Figure 3: Change in 10Y short-term rate slope in differing Fed regimes (1945-2022)

Credit spreads vs rate hikes-Chart3-01.svg

Source: Bloomberg, Global Financial Database, St Louis Federal Reserve, LOIM Calculations. Data are monthly. Hiking cycle commences in month 0. Hiking cycles as highlighted in Figure 1. The slope is calculated as the difference between the 10-year yield and the central bank (short-term) rate.


Credit spread performance

The performance of credit through hiking cycles is somewhat less intuitive. On the surface, the resulting tighter financial conditions are unfavourable for risky assets, especially given increased refinancing costs. However, we must consider the overall state of markets as hiking cycles begin. The economy is usually coming out of a strong growth era supported by accommodative monetary policy. Conservative corporates are likely to have taken advantage of these conditions to build up cash or other buffers for more challenging times. Consequently, fundamentals tend to be strong from both a macro growth perspective and from a corporate balance sheet perspective, and defaults low.

Figure 4 suggests that, for credit spread or excess return performance, the strong fundamentals outweigh the tighter financial conditions, at least initially. In fact, Figure 4A shows that in every hiking cycle we analyse in this 75-year period, spreads tightened in the first eight months. Beyond this horizon, the unique circumstances of each cycle sees spread performance diverge. Although eight months is a somewhat arbitrary number and should be interpreted with caution, it highlights a consistent empirical pattern through 15 hiking cycles, covering a range of macroeconomic scenarios.

Observing volatility of spread changes through different regimes also allows us to draw noteworthy conclusions. Historically, spreads are more volatile in periods of central bank action than in periods of holding rates. However, in the initial six months of hiking cycles, the volatility is actually lower than in the other periods. Again, this is probably linked to the favourable fundamental conditions that dominate early on. Eventually, slower growth kicks in and spreads become more volatile. Nevertheless, the conclusions drawn from previous episodes show that the initial period of hiking cycles has been favourable for credit performance.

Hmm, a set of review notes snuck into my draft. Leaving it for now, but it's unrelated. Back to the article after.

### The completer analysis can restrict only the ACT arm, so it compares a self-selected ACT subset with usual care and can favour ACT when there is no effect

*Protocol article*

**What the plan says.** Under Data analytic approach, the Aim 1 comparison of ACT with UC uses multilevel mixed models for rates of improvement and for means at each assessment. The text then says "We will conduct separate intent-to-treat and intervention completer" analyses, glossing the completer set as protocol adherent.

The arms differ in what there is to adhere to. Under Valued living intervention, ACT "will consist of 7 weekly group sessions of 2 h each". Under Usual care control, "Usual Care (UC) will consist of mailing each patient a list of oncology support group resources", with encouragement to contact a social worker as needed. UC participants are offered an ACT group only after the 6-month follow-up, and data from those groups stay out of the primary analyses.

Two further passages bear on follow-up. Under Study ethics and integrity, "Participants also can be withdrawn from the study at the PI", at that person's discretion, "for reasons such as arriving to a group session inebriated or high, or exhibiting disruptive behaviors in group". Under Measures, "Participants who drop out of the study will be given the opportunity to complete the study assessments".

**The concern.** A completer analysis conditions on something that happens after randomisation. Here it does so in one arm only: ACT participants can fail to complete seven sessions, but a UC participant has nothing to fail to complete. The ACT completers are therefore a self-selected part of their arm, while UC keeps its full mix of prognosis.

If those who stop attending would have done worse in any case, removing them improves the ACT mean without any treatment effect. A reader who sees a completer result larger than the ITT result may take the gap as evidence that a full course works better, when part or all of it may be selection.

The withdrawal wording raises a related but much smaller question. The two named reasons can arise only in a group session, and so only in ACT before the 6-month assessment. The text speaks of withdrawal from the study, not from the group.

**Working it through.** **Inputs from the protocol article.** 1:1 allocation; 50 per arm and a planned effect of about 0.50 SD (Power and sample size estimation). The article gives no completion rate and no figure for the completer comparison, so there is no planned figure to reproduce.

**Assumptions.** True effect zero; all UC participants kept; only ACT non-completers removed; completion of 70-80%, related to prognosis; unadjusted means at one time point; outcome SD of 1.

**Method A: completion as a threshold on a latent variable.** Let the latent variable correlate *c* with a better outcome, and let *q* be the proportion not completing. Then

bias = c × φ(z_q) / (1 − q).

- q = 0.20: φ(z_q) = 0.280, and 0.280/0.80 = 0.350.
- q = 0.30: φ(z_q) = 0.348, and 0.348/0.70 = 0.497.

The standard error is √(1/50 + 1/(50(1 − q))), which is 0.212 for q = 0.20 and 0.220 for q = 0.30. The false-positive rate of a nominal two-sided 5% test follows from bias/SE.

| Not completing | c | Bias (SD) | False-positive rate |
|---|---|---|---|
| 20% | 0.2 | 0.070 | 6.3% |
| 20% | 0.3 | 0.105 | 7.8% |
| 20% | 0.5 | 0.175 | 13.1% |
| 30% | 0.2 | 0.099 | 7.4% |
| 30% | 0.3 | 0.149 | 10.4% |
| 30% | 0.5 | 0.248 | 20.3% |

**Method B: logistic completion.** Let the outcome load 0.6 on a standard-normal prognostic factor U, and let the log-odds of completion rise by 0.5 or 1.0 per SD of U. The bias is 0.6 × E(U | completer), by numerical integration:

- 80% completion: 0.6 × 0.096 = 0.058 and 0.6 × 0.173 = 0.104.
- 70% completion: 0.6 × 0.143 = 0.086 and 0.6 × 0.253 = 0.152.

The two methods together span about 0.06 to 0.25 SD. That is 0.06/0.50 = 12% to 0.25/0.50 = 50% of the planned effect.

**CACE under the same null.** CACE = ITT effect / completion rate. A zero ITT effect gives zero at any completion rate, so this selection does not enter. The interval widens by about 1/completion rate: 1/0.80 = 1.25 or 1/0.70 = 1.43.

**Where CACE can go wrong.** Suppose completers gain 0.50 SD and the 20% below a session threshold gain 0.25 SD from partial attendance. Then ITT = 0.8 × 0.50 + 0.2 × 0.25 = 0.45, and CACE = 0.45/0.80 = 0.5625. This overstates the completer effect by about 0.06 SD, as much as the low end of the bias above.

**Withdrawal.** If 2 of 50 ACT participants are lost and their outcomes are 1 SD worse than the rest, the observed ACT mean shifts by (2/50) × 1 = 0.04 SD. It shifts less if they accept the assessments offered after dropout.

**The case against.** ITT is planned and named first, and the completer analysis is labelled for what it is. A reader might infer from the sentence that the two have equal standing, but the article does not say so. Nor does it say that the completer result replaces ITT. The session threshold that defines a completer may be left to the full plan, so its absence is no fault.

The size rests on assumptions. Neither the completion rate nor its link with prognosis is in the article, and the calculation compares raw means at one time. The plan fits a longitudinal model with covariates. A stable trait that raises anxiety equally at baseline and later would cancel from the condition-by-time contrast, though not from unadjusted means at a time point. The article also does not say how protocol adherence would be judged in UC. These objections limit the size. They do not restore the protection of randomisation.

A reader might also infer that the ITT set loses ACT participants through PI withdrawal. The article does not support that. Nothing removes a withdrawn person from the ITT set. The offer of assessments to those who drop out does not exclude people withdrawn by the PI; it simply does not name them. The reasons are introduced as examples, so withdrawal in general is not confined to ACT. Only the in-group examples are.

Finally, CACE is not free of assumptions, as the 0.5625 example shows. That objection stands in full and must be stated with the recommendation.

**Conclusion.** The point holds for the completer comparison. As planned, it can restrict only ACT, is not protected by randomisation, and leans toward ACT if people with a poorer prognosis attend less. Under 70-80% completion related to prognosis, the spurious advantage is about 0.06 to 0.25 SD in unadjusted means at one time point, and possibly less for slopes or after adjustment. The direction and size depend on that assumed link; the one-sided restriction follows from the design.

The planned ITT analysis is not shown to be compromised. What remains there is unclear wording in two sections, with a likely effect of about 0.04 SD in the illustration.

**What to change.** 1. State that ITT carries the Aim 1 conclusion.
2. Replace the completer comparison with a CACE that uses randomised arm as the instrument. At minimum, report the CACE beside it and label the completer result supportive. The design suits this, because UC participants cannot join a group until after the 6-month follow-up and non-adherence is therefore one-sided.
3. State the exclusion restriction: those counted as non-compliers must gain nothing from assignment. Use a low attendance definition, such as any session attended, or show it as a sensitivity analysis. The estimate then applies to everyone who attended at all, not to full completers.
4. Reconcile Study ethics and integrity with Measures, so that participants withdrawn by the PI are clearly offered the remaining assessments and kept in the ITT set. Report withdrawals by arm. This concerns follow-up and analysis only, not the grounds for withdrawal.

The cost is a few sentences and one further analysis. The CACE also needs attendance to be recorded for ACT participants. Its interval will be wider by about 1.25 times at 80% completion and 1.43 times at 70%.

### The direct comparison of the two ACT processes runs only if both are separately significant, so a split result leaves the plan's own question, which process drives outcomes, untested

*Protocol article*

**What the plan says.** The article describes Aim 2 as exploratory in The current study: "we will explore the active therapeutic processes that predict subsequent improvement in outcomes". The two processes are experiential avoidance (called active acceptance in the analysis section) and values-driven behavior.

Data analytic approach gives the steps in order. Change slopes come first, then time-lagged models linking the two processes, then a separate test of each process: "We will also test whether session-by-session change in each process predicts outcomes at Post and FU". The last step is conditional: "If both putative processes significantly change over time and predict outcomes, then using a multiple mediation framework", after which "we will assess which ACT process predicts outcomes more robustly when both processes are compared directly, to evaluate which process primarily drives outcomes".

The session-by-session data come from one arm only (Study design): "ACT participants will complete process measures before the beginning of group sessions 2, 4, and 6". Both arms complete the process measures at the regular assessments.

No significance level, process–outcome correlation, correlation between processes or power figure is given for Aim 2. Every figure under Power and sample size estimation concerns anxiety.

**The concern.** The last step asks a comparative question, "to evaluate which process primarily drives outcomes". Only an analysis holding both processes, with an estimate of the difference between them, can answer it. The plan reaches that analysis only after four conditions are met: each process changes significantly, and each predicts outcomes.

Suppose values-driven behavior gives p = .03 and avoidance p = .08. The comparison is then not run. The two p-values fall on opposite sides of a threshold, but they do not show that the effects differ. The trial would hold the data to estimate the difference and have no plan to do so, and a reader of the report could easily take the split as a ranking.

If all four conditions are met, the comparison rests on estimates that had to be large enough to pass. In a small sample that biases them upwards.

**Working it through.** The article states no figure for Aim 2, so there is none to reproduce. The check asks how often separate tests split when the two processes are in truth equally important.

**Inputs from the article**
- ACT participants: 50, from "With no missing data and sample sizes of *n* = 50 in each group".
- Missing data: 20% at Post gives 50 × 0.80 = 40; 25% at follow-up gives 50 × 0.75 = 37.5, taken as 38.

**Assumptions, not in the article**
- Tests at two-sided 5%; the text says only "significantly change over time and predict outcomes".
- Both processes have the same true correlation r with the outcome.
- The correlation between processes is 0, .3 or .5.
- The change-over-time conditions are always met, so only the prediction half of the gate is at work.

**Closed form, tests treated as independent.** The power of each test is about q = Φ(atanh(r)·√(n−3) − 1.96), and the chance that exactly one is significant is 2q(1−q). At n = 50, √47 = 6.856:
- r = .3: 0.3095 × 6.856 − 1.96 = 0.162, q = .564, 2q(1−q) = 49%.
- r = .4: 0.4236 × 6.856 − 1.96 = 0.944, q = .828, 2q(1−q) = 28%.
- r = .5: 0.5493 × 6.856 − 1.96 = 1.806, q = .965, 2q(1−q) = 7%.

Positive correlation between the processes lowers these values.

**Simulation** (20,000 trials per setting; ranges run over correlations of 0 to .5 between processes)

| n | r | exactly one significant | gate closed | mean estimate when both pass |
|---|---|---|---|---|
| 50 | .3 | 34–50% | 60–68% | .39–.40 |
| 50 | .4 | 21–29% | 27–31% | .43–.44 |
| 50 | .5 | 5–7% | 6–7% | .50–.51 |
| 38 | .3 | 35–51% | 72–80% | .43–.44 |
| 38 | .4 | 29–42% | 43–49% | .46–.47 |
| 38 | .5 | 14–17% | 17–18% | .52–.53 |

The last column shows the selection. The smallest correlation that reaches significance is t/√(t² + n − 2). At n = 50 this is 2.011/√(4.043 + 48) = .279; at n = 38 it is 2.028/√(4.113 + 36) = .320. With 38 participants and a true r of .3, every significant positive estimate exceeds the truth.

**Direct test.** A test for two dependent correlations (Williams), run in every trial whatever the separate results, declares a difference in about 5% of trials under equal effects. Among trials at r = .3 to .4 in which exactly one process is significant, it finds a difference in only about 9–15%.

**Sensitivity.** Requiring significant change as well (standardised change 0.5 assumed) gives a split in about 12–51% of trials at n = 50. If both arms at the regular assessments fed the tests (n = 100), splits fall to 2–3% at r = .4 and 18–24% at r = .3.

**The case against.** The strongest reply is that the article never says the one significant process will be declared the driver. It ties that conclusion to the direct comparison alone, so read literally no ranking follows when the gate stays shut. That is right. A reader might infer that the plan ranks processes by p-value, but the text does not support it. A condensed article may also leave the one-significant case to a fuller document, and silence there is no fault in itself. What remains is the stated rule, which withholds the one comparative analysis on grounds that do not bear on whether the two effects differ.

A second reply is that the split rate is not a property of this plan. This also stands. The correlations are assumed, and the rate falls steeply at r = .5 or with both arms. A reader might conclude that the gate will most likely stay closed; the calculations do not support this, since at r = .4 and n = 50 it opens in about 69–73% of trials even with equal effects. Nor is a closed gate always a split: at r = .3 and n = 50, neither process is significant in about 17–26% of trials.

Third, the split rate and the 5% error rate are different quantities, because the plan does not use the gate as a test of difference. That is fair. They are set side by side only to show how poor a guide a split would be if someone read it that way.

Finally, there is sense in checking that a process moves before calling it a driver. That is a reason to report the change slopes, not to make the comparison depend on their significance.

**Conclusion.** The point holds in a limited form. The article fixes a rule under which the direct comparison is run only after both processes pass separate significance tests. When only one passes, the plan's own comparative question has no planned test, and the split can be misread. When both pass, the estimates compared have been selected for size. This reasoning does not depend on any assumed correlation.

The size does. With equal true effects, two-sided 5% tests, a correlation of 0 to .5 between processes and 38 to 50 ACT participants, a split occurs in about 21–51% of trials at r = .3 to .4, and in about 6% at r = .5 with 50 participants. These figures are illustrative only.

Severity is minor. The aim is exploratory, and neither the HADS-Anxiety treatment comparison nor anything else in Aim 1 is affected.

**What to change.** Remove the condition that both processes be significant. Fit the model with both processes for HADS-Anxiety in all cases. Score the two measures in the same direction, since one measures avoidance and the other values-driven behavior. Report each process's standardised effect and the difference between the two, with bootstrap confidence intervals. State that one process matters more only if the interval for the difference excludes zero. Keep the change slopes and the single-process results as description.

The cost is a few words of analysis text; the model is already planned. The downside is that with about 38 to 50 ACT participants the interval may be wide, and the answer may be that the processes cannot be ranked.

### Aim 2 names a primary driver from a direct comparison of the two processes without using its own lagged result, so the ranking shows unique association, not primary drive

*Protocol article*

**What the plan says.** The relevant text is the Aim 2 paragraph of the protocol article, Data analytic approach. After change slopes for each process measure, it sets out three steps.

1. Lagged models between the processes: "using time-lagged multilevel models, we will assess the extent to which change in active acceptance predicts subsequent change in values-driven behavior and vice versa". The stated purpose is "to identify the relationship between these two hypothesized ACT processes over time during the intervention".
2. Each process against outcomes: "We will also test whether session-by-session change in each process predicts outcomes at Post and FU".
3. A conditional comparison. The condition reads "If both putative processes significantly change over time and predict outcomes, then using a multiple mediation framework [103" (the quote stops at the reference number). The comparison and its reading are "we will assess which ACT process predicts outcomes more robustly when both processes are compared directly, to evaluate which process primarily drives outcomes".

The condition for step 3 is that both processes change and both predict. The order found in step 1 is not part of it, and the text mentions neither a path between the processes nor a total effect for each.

Figure 4: Change in US BBB Corporate credit spreads in differing Fed regimes (1945-2022)

Credit spreads vs rate hikes-Chart4-01.svg

Source: Bloomberg, Moody’s, Global Financial Database, St Louis Federal Reserve, LOIM Calculations. Data are monthly. Hiking cycle commences in month 0. Hiking cycles as highlighted in Figure 1. Spreads are for BBB US corporates. Volatility figures are annualised.


Allocation implications

No two rate hiking cycles are identical, each with their own unique set of macroeconomic and market conditions. However, we believe that this historical analysis can be helpful for allocation decisions across Fixed Income.

An overarching conclusion is that the first 6-12 months of hiking cycles historically favour a bias towards credit over rates. We suggest that this is because growth prospects remain strong, and sound balance sheets allow corporates to absorb the impact of tighter financing conditions. Duration assets are expected to suffer from increasing rates, but less so in longer-term maturity segments. This offers opportunities for active managers. We would also note that a continued allocation to government bonds remains prudent. They have excellent liquidity and diversification properties during periods of stress, and higher rates provide a buffer against exogenous growth shocks, as seen in the March 2020 Covid crisis.



1 According to Fed Funds futures pricing, as of end-January 2022
2 For more, see two of our recent insights: exploiting yield curve dynamics in hiking cycles and how adaptability is imperative in 2022